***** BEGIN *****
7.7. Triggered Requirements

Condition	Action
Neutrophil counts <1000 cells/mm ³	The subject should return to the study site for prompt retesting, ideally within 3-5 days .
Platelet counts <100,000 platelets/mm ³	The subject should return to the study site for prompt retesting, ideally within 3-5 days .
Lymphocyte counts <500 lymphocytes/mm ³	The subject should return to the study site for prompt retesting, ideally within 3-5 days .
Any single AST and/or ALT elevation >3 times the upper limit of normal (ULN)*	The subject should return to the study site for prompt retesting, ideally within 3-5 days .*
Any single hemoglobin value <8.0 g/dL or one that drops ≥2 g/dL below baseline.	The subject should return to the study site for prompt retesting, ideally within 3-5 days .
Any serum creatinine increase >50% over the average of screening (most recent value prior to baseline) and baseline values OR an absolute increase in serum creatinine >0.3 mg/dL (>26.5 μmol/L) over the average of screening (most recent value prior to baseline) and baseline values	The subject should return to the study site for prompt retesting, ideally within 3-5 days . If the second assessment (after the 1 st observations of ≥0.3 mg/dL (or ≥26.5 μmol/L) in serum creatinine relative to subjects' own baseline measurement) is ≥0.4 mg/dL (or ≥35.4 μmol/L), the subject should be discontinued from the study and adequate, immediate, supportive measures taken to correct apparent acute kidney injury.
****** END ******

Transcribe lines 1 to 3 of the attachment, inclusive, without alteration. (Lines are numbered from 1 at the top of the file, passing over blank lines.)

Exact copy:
7.7. Triggered Requirements

Condition	Action
Neutrophil counts <1000 cells/mm ³	The subject should return to the study site for prompt retesting, ideally within 3-5 days .